Choosing to spend my first week of freedom away from my full-time writing job by booking a week-long writers’ retreat might seem a strange idea, but a week at the Arvon Foundation’s writers’ retreat in Hebden Bridge, West Yorkshire seemed just the thing to kickstart my creativity.
A writer’s retreat with the Arvon Foundation
Not only would it be a welcome change from working from home which I’d been doing throughout lockdown, but would provide a much-needed change of scenery. I’d walked every route in my local area dozens of times and was desperate to get out of my postcode. Plus, being surrounded by beautiful countryside with nothing else on the schedule other than to write seemed like the perfect antidote to my day job – even if it still involved typing away at my laptop.
I’d heard of Arvon Foundation many times over the years – most recently when Maggie O’Farrell credited it on Desert Island Discs with starting her literary career – but this was my first hands-on experience. Founded by poets John Moat and John Fairfax in 1968 with the aim of giving young writers the chance to develop their skills, the organisation which would later become the Arvon Foundation held its first residential course at a Devon community centre and expanded over the years to various locations in Devon, West Yorkshire and Shropshire.
Arvon Foundation now offers a whole range of workshops, tutored courses and writing retreats as well as Arvon Online. Due to Covid, Arvon is re-opening gradually with tutored courses online for now rather than in person, but for those who just want to get away and soak up some creative atmosphere with other writers, Arvon are running their popular writers’ retreats at Totleigh Barton in Devon and at Ted Hughes’s former property, Lumb Bank in Hebden Bridge, which is the one I opted for. Numbers are restricted to just six per week (there were just five on my week as someone had to pull out at the last minute) but this didn’t seem to be a downside. Peace, quiet, great views and a perfect writing atmosphere was all I wanted and it was with a light heart and feeling of release from captivity when I left my Hertfordshire home on May 17th and drove up to Hebden Bridge.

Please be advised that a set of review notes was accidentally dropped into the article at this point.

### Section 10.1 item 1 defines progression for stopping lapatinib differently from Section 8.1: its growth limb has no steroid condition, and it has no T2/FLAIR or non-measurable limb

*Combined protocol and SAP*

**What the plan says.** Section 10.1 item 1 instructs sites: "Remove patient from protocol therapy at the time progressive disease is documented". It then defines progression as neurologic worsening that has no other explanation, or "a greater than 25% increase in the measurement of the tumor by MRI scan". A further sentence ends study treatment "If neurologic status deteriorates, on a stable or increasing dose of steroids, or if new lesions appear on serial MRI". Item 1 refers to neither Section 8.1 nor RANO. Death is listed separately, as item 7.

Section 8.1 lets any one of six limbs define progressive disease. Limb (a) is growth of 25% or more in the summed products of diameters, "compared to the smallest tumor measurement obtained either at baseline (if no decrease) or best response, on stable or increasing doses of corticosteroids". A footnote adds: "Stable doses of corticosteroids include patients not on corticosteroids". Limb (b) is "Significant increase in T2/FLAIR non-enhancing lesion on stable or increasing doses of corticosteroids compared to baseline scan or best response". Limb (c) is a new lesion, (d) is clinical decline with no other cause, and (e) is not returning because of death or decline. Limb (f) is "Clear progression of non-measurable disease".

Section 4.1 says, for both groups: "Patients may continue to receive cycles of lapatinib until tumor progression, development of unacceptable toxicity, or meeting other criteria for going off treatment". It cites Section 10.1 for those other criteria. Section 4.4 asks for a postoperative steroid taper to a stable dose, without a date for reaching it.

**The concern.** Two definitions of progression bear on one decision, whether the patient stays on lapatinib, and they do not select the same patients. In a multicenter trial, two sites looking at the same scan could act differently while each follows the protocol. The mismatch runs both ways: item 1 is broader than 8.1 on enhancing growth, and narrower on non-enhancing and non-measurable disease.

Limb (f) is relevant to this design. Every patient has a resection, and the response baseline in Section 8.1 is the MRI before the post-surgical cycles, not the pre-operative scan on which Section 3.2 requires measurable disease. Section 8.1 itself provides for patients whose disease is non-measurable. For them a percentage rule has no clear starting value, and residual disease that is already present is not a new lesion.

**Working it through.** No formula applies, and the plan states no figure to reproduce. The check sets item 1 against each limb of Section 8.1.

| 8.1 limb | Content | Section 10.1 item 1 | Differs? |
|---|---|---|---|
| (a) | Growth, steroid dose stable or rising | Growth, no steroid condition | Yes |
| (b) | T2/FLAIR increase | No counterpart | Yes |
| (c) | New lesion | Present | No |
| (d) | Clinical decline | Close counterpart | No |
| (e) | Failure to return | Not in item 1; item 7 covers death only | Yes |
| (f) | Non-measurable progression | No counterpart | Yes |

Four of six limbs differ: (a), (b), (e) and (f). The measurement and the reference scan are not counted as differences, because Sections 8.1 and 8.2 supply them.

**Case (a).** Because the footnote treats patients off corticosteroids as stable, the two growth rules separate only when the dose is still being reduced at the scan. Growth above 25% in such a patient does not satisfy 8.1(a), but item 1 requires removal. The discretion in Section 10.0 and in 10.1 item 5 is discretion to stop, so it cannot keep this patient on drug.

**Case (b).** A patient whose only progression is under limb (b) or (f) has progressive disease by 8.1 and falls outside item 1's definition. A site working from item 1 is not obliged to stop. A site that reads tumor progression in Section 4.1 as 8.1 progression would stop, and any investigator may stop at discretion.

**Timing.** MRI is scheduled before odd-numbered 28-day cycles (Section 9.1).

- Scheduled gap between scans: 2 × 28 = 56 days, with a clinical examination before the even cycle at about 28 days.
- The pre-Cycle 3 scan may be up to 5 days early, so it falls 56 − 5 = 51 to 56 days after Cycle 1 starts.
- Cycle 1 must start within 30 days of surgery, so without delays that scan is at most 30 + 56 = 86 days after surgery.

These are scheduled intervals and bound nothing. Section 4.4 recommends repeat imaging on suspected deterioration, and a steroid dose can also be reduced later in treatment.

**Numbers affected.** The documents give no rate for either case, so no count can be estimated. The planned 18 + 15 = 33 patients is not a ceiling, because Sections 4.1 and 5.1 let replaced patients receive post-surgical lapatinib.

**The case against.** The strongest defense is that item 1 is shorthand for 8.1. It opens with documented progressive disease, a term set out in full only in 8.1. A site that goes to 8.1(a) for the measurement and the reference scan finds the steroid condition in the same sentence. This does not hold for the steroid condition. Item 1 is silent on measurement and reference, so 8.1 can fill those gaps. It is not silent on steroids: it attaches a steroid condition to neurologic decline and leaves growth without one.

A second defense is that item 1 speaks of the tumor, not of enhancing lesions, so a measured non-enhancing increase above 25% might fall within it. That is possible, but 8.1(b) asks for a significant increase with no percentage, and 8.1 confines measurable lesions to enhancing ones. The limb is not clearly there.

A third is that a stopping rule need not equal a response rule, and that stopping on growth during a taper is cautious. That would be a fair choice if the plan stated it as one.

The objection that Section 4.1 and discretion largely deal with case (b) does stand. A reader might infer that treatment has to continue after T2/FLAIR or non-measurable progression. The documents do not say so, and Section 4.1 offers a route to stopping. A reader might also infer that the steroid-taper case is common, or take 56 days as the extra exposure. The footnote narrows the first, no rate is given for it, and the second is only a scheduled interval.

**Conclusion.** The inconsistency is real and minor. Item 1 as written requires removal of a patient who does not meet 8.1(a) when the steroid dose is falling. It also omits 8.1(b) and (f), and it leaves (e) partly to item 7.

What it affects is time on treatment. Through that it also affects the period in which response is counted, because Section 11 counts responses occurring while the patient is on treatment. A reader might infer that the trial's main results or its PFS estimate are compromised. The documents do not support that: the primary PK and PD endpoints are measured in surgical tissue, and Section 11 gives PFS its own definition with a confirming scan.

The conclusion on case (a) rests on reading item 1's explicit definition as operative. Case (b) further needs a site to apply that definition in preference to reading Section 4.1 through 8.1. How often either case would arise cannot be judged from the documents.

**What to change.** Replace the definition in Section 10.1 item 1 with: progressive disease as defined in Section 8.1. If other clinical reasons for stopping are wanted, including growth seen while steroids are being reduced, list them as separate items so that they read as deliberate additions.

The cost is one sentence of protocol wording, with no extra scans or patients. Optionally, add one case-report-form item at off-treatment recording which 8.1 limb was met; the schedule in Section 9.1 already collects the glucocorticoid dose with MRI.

Arriving at Lumb Bank, West Yorkshire – my home for the next six days
Arvon had provided detailed instructions and Lumb Bank was easy to locate, tucked into Colden Clough valley above Hebden Bridge, a place which looked so interesting that I vowed to come back and explore if I could. Lumb Bank itself is quite some way down a steep single-track lane and Arvon says to park at the top on the main road and walk down. This is presumably to avoid congestion but it is quite a hike with luggage, so I instantly decided to leave my suitcase in the car and only bring the bare essentials – others made several exhausting trips back and forth and then drove down on the final day to load up the car. It is a narrow lane but with limited numbers it shouldn’t be a problem for people to unload luggage at the property and then park at the top of the lane for the week. Or you can just enjoy the aerobic exercise!
I was greeted by the friendly members of staff who work but don’t live on site and shown to my room, Lumb Chimneys, named after one of Ted Hughes’s poems. It had a stunning view of the steep valley, the bank on the other side and of course, the Lumb chimneys which still remain. After torrential rain on the motorway, the bright sunshine which flooded the valley was a delightful change and showed off West Yorkshire’s spectacular countryside at its best.
The room was large, light and airy, with a double bed, wardrobe, large chest of drawers, desk, comfy chair and window seat (which was rather too narrow to sit on). As we were having breakfast on our own (possibly due to Covid) we had been given a fridge with fresh milk and yoghurt and there was also a kettle, cafetiere, tea, coffee, cereal, croissants for the next morning, fruit and a welcome chocolate brownie which I instantly polished off. The bed linen and towels all seemed to be of good quality and it all seemed well thought out.
The room wasn’t en-suite but the loo, sink and shower room just across the hall was for my own personal use, so it was almost as good – everyone had their own bathroom on the course – when there are more guests I assume you have to share, another good thing about a small group. It felt like a good room to write in – although after the first morning I moved my rather heavy desk to face the window as it seemed a shame to come all the way to Yorkshire and then look at a blank wall – but you could choose to write anywhere in the property.